That is definetively good news… Yes, especially when it comes to the IT niche you are especilized into. What is it?

We started as a SAP recruitment company, and we are still very strong in this area,  however through continued success we have diversified and now offer services across other IT skills too.  We focus on hard-to-fill or niche roles where our clients don’t have the know-how or time to find these skills in the market.  We are particularly strong in the Middleware & Integration area (webMethods, Tibco, WebSphere) and Banking and Risk Management applications too.  However, it is important to note that we are able to mobilise candidates quickly in almost any IT area given commitment by our client that they have a real need.

And coming back to languages, have you ever needed assistance from any language or multilingual communication agencies in your work? I reckon you use mainly English for your communication, or do you contact candidates in their own language?

We have used translation services in the past to translate role specifications or for writing adverts for country specific locations.  We haven’t used an interpreter as yet because normally our candidates have a sufficient level of English for us to be able to communicate with them.  However, this is something that we would considering utilizing in the future, especially as our International business grows or if our clients require this service.  It is definitely something that I would suggest for the future.  It is also important to note that our clients often require local language skills plus English, so we have to be sure that the level of language skills are sufficient.  For this we use consultants with local language skills wherever possible.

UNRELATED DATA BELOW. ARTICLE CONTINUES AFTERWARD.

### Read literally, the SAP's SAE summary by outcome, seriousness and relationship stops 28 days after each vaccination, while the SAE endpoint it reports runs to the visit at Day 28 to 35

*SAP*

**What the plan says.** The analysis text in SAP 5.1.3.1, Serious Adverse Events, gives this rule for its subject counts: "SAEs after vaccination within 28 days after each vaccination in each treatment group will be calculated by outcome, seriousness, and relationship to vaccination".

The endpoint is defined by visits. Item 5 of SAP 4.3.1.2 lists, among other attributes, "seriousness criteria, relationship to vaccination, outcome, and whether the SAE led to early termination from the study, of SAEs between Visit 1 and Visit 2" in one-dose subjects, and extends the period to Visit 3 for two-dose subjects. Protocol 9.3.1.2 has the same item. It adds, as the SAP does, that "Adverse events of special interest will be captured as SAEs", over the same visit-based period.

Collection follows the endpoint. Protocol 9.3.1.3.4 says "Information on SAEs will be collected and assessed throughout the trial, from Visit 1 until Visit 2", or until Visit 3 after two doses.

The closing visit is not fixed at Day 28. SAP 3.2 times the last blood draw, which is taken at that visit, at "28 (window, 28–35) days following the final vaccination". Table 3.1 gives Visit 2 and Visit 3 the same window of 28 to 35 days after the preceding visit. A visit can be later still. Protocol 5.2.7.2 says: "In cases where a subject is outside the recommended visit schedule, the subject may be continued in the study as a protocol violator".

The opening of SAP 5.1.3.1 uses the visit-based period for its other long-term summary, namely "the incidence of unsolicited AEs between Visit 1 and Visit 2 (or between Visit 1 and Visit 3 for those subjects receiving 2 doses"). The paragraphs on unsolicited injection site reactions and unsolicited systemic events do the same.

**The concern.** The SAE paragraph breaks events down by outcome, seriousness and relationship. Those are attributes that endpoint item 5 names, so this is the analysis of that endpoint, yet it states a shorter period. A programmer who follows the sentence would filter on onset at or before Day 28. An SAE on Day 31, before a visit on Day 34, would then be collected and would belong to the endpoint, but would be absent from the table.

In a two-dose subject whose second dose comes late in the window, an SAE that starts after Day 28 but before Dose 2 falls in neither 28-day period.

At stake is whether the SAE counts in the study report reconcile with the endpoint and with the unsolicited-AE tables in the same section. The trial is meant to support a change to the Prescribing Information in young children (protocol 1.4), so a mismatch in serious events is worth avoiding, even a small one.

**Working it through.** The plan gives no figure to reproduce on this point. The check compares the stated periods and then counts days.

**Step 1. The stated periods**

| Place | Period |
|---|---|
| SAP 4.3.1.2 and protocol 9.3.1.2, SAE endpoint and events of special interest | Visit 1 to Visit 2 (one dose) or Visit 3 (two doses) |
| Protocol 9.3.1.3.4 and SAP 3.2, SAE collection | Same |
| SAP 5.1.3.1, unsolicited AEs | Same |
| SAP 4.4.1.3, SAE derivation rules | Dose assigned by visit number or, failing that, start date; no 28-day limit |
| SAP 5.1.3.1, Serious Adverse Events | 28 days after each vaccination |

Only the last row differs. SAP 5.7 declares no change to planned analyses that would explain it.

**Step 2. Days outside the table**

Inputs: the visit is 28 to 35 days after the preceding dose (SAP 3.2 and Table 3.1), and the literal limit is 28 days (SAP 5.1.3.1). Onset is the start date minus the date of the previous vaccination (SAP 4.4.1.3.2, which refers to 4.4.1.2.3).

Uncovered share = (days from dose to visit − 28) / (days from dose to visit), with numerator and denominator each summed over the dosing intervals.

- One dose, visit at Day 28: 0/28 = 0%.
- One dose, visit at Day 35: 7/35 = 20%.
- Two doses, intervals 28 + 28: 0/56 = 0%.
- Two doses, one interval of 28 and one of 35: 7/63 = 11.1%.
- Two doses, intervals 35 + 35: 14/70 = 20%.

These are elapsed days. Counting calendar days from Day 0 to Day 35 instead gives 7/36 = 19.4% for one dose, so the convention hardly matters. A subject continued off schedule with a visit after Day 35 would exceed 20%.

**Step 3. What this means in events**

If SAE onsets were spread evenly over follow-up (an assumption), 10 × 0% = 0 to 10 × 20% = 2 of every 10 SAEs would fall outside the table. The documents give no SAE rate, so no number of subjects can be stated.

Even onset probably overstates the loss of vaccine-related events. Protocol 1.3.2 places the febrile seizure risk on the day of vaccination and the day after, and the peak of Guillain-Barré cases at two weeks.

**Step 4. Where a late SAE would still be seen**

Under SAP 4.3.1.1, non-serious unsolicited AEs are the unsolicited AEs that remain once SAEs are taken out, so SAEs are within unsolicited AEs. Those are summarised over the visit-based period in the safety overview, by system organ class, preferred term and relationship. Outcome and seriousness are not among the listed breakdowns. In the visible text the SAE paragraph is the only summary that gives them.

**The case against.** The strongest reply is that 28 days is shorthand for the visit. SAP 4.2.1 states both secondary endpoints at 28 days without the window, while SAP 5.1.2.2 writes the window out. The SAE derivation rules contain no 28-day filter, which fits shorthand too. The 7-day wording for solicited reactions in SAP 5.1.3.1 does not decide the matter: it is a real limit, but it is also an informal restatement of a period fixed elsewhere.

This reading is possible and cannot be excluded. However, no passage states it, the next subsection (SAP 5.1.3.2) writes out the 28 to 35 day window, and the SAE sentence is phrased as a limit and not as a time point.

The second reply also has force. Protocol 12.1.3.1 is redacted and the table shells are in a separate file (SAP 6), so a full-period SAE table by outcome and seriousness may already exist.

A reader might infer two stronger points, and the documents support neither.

And to finish, we know you are learning Spanish? Catalan? What is the most diffucult part of it?

It’s quite easy to learn the basics of Spanish but taking it to the next level is always difficult. Juggling a busy work and home life, it is easy to just get by with basic conversational skills, so maintaining and building upon what you have learnt is key.  It’s a cliche that practice makes perfect but that really is the case.  Setting time aside to continuously improve your vocabulary and skills is important.

Any anecdotes regarding communication you have been through in your private or professional life?

Over the years there have been many anecdotes that come to mind but one that relates to the importance of clear communication takes me back to when I was in my first recruitment job.  I had a very good candidate that I had arranged an interview for with a particular client.  I discussed the role, company, etc with him and everything was fine until he called me on the morning of the interview and told me that he could not find the office.  It turned out that I had sent him to the town of ‘Warrington’ instead of ‘Wallington’, easily misunderstood on the telephone as they sound very familiar, but one is in the north of England and the other in the south of England, a few hundred kms away from each other.  It had taking him around 4 hrs to travel to from his home location to the wrong address.  In the end it turned out OK but ever since I have been very careful to maintain a clear communication.